Soon enough, the agents track down Esther Nairn, otherwise known as Invisigoth. Oddly enough, Gibson and Maddox originally conceived of this character as somewhat less abrasive. One is left to wonder if that might have worked better. Carter pushed for the character to be more confrontational, and while it works in some scenes, it’s over the top in others. A more conflicted, deeply wounded characterization might have fit the goth look a bit better.

    The attempt on Esther’s life, however, brings up a rather interesting issue. If the conspiracy has managed to place weapon platforms in orbit, capable of what this episode claims, why is this never used again? What was the purpose? The answer may be a lot more simple than it seems, given the direction taken by the series in later seasons. If the DOD was secretly placing these weapons in space for future use, then it might be related to the slow but steady takeover of DOD assets and personnel by the conspiracy elements controlled by the nanotech-engineered “super soldiers”.

    The most effective use of such weapons would be later in the Project, not during the delicate and subversive “Phase II”, where secrecy was key. Since the entire series is dedicated to the end stages of “Phase II”, where the reproductive experiments were in high gear, there’s little reason for the conspiracy to use the weapons. In fact, most of the warfare in the world between 1950 and 2012 would be engineered to allow for military experimentation related to “Phase I” (nanotech super-solider technology). The use of the space weapons would be more likely at the very end, when isolated populations would need to be wiped out.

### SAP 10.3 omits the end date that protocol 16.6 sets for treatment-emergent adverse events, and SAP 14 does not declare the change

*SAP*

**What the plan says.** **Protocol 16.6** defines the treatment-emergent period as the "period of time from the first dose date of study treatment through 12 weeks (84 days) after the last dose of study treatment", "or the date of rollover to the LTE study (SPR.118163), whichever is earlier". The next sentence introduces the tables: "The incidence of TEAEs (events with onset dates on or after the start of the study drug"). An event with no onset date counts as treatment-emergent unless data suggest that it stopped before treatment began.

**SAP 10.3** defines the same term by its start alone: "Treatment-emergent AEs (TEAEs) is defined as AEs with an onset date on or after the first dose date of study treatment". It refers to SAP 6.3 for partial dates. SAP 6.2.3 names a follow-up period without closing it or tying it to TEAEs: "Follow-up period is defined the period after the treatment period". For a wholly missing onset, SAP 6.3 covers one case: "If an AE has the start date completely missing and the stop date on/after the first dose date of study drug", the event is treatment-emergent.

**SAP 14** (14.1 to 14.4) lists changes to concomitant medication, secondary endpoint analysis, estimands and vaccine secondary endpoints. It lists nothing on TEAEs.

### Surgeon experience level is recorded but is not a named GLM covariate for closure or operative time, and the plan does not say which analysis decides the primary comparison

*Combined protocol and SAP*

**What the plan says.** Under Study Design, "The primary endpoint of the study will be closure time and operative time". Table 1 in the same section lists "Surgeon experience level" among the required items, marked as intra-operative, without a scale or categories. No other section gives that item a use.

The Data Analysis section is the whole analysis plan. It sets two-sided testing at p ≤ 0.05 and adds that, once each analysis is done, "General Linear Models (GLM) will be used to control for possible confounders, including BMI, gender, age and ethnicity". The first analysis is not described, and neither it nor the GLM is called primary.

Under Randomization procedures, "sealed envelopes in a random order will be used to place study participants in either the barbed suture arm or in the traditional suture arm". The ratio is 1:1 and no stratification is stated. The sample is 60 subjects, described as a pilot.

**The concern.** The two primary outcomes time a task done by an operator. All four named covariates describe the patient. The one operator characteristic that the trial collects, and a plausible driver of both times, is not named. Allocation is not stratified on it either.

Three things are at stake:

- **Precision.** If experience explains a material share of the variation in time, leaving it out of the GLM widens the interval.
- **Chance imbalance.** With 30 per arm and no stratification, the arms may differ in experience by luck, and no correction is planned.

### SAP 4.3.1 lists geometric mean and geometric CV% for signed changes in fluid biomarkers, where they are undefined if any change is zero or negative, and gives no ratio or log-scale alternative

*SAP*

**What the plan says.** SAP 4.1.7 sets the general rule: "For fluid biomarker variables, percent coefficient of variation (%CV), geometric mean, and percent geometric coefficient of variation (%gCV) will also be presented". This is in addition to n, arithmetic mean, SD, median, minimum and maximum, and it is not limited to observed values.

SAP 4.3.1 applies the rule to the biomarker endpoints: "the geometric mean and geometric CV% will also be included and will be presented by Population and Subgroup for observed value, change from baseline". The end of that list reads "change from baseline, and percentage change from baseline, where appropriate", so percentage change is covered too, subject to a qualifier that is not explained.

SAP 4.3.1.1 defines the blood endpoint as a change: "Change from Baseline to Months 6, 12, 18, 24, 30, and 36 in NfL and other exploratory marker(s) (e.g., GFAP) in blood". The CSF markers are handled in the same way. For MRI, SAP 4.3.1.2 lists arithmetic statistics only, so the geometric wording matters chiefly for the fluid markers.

Because Mulder is cast as the instant and complete believer in this episode, the writers seem to think that Scully should be rather vocal in her disbelief. It wouldn’t be hard to believe that Carter requested that change as well. Even so, it’s a bit overdone. Scully knows enough about science and the extent of the conspiracy to know that much of what she has heard is possible. More to the point, her attitude keeps her from asking all the most pertinent questions.

    The real questions should have been related to the intentions of the three people trying to wipe out the AI. It’s not entirely clear why they would be so worried. Gelman wanted to create an evolving program. Wouldn’t “intention” come with the territory? Perhaps the real problem is that the program started acting in ways contrary to the desires of its “controllers”. It’s something that Gelman, Esther, and David ought to have considered before sending the virus into the ether.

    It also sounds like Esther and David may have made the situation worse by trying to work out a means of “uploading” one’s consciousness into the internet. To even believe that such a thing could be possible, they would have to test the ability of the network (speaking globally) to handle and allow for the storage of a free consciousness. The AI was the only such animal to work with, and that would have meant developing the AI into a more and more sophisticated awareness. Thus their own personal desires led to the very thing they seek to destroy.